The approval of the first Bitcoin Exchange-Traded Fund (ETF) is a turning point in the crypto space. It was first Initiated by Cameron and Tyler Winklevoss in 2013, co-founders of the Gemini crypto exchange, since then the journey toward regulatory acceptance has been difficult. This article will provide a clear and detailed overview of Bitcoin ETFs, covering their history, the current situation, implications for the ecosystem, and potential benefits for the ecosystem.
What is ETF?
In simple terms, an Exchange-Traded Fund (ETF) is a type of investment fund that is traded on stock exchanges, similar to individual stocks. ETFs are designed to track the performance of a specific group of assets, such as stocks, bonds, commodities, or, in the case of a Bitcoin ETF, the price of Bitcoin. Investors can buy and sell shares of an ETF on the stock market, providing them with a way to gain exposure to a diversified portfolio or a specific asset class without directly owning the underlying assets. ETFs offer flexibility, liquidity, and the ability to trade throughout the trading day at market prices, making them a popular investment choice for many individuals.
There are two primary categories of Bitcoin ETFs: physical and futures. A physical Bitcoin ETF holds actual bitcoins in custody, while a futures Bitcoin ETF uses derivatives contracts to track the price of Bitcoin. Both types of Bitcoin ETFs have their advantages and disadvantages, which depend on the investor’s risk appetite, cost sensitivity, and regulatory preference. Physical ETFs offer direct ownership and simplicity but may involve storage costs, while spot ETFs provide flexibility but are susceptible to market volatility. Futures-based ETFs offer flexibility but are exposed to market fluctuations, while leveraged and inverse ETFs amplify risks. Evaluating the pros and cons of each type aids in making informed investment decisions, and investors should align their preferences, risk appetite, and investment goals when selecting an ETF.
What is the history behind Bitcoin ETF?
The history of Bitcoin ETFs in the US has been a rocky one, with the first concept for a Bitcoin futures ETF emerging shortly after investors and brokers noticed that Bitcoin prices were trending upward in 2013. Retail and average investors lost the opportunity to invest in Bitcoin directly, and brokerages began to design Bitcoin exchange-traded funds. However, the Security and Exchange Commission (SEC) continued to reject these proposals, and it was not until October 2021 that the first official Bitcoin-linked ETF, the Proshares Bitcoin Strategy ETF (BITO), was approved by the SEC and listed on the New York Stock Exchange.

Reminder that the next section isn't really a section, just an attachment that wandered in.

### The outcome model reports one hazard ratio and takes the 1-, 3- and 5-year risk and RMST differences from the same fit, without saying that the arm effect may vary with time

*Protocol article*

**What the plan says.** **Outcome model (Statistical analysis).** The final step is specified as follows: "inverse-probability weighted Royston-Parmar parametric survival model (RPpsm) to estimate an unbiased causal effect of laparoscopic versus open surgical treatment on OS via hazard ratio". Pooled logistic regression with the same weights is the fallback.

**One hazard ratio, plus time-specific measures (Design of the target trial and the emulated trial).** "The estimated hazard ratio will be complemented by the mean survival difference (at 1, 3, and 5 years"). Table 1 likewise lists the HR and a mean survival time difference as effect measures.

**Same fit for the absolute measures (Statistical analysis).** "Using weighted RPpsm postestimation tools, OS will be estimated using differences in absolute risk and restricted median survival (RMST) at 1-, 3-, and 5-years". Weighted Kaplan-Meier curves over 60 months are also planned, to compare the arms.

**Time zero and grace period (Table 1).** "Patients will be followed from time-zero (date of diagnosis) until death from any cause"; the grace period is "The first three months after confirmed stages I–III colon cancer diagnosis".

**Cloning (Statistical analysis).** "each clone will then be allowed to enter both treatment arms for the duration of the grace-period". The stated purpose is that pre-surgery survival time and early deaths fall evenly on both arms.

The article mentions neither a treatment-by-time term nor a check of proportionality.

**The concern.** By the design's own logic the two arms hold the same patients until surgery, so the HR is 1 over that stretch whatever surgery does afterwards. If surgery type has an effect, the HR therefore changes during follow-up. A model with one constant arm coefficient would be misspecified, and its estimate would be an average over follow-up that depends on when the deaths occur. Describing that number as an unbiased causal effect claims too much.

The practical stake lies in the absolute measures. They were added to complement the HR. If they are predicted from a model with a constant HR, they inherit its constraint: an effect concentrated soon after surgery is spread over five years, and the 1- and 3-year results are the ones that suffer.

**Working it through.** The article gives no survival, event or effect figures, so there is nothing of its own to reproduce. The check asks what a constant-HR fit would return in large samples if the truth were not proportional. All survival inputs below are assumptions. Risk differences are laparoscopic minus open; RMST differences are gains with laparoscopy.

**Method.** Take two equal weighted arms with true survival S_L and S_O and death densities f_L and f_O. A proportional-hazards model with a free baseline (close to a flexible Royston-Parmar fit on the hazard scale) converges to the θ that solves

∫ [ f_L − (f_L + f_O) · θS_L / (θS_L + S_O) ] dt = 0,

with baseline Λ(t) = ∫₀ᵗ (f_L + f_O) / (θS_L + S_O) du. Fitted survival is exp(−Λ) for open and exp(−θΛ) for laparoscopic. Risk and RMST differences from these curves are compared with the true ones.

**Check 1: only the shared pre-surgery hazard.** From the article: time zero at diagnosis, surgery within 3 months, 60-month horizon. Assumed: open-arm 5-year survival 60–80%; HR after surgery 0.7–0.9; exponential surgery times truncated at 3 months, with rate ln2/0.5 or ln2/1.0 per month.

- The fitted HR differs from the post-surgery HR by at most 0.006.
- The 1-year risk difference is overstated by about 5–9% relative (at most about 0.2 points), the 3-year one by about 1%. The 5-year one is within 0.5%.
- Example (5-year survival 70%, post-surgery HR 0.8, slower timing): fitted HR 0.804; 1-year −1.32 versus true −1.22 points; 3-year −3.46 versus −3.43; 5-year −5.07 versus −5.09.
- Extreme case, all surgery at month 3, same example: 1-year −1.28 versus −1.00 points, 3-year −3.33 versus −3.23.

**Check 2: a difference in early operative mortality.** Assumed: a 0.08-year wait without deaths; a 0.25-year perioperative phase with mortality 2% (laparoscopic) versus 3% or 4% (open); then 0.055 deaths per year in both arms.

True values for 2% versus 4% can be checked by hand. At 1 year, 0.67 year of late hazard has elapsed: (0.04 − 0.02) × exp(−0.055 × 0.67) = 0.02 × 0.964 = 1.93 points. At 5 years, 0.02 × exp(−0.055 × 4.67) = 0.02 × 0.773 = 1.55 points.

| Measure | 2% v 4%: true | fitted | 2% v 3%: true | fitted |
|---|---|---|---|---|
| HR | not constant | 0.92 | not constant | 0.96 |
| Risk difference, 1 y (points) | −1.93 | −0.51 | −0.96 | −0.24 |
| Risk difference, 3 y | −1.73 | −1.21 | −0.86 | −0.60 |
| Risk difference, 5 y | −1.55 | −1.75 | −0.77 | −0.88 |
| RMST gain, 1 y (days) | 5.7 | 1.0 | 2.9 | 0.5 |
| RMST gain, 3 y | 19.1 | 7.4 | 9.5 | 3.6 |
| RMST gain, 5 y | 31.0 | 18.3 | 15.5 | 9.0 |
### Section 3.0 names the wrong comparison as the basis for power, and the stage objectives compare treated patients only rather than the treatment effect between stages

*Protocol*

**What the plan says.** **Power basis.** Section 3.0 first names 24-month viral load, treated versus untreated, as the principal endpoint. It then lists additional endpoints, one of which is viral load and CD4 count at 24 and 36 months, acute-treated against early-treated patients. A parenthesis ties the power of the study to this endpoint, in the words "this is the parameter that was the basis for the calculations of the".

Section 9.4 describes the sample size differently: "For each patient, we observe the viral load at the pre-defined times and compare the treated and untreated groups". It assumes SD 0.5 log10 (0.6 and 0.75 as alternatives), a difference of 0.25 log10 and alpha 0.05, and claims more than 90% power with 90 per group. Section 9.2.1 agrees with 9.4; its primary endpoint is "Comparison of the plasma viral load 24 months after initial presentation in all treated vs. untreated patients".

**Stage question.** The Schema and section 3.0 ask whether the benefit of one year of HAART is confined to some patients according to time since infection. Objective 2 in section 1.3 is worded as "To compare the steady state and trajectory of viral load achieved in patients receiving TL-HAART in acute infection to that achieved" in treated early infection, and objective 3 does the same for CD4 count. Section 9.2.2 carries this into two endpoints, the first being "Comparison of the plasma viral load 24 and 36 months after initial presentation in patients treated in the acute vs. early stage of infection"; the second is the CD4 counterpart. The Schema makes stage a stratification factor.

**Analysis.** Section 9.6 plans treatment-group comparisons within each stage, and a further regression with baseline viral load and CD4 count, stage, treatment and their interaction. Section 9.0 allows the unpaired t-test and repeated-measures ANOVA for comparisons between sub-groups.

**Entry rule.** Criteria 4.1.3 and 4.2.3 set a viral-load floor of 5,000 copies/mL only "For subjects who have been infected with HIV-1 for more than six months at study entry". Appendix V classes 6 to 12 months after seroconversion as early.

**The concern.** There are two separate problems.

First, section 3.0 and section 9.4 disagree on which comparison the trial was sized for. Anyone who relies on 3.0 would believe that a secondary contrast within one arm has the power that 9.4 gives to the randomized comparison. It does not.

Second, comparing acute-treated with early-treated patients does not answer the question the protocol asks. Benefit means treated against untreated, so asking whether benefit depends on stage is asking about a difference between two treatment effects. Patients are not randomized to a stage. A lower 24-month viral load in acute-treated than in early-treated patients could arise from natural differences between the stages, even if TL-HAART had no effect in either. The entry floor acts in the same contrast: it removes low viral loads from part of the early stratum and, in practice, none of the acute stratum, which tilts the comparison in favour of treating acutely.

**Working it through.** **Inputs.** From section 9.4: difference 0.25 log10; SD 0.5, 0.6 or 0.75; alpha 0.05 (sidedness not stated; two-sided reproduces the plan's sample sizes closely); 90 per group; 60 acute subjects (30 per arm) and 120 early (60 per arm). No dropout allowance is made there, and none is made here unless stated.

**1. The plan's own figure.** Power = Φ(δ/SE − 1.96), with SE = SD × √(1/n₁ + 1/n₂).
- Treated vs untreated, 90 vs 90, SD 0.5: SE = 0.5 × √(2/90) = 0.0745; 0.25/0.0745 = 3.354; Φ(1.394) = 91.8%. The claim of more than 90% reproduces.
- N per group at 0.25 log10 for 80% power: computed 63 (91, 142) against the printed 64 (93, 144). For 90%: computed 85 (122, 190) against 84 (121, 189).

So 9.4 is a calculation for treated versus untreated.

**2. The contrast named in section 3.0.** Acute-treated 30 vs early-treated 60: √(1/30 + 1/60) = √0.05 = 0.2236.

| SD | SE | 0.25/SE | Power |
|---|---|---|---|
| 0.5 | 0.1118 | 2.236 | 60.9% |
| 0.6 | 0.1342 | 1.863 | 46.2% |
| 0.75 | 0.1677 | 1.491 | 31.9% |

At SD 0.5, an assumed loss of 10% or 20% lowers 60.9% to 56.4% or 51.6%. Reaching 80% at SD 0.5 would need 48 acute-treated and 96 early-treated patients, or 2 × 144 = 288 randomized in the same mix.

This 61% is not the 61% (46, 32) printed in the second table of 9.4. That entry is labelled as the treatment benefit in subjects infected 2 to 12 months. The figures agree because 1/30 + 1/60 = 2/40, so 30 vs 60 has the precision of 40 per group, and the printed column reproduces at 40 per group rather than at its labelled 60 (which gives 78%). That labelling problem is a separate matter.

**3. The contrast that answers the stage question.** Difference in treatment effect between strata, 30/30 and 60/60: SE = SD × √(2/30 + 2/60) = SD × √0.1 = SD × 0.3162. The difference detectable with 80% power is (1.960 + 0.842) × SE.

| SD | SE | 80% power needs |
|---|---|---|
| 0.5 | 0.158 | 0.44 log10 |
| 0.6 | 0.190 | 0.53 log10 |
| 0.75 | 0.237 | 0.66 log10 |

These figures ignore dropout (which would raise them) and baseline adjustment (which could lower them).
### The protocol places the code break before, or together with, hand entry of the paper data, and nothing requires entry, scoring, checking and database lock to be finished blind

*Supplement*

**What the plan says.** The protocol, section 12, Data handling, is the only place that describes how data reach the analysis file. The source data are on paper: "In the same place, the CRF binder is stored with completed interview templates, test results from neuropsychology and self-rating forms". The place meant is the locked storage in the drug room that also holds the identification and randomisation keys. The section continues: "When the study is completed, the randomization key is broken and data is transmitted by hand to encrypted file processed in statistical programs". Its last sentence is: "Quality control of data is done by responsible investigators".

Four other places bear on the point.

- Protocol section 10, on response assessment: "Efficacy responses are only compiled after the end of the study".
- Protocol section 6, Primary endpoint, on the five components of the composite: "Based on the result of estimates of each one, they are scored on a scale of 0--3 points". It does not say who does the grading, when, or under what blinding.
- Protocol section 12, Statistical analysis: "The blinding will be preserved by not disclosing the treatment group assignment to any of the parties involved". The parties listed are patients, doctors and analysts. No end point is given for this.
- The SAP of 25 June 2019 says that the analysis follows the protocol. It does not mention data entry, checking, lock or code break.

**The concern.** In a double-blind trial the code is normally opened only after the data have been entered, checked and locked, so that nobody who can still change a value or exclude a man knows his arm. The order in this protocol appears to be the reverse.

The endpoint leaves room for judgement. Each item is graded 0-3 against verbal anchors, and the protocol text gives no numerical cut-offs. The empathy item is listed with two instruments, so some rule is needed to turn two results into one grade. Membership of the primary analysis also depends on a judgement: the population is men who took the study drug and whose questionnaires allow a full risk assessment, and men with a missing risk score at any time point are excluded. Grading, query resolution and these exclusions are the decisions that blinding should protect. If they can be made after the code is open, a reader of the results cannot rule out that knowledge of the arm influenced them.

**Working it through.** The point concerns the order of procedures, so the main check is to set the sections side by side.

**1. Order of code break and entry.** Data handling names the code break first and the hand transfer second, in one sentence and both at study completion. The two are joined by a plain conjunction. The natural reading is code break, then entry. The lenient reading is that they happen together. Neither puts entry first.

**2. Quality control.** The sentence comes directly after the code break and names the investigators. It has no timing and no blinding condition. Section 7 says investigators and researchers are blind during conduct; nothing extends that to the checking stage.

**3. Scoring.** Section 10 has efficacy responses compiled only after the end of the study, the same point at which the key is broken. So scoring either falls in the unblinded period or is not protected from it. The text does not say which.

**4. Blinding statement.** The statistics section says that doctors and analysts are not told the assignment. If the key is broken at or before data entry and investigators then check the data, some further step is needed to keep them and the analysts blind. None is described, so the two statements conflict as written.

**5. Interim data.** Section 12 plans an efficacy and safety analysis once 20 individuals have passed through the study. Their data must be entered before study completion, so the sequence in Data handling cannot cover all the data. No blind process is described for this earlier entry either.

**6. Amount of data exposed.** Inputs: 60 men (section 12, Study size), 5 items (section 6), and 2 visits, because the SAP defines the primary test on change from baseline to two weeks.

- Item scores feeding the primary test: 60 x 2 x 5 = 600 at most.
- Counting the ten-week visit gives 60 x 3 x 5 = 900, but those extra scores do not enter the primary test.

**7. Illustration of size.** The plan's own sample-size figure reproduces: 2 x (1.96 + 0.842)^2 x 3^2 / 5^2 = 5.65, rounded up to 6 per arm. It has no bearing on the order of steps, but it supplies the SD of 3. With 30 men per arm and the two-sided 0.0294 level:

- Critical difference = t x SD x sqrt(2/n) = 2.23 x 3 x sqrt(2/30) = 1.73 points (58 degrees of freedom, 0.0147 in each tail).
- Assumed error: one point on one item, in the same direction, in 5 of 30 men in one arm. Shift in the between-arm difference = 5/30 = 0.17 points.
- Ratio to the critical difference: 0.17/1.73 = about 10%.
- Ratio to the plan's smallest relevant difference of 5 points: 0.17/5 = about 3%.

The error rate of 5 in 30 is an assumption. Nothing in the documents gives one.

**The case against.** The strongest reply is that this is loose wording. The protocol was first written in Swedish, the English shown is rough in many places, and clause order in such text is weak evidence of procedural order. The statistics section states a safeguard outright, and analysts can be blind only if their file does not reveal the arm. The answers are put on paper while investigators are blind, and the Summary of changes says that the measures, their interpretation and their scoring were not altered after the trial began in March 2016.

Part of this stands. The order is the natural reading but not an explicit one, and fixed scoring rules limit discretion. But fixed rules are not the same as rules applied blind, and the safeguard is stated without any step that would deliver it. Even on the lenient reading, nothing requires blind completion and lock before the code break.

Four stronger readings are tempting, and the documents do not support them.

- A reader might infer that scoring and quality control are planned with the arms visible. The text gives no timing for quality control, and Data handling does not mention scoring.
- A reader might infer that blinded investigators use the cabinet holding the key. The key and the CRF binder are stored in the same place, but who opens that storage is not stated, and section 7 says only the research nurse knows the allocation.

The approval of the BITO ETF was a significant milestone in the adoption of cryptocurrency by mainstream financial institutions. The fund debuted as one of the most heavily traded ETFs in market history, attracting more than $1 billion in assets in the first few days. The anticipation of the ETFs has already boosted the price of Bitcoin in recent months, and the approval is seen as a significant step in increasing investment in the cryptocurrency industry.
The approval of the BITO ETF is expected to lead to the conversion of the Grayscale Bitcoin Trust, which holds about $29 billion of the cryptocurrency, into an ETF. Additionally, traditional asset managers including BlackRock and Fidelity are poised to launch Bitcoin ETFs. More than 10 different firms are now in the formal process of a launch, with some of the largest financial firms in the world being approved to offer the products.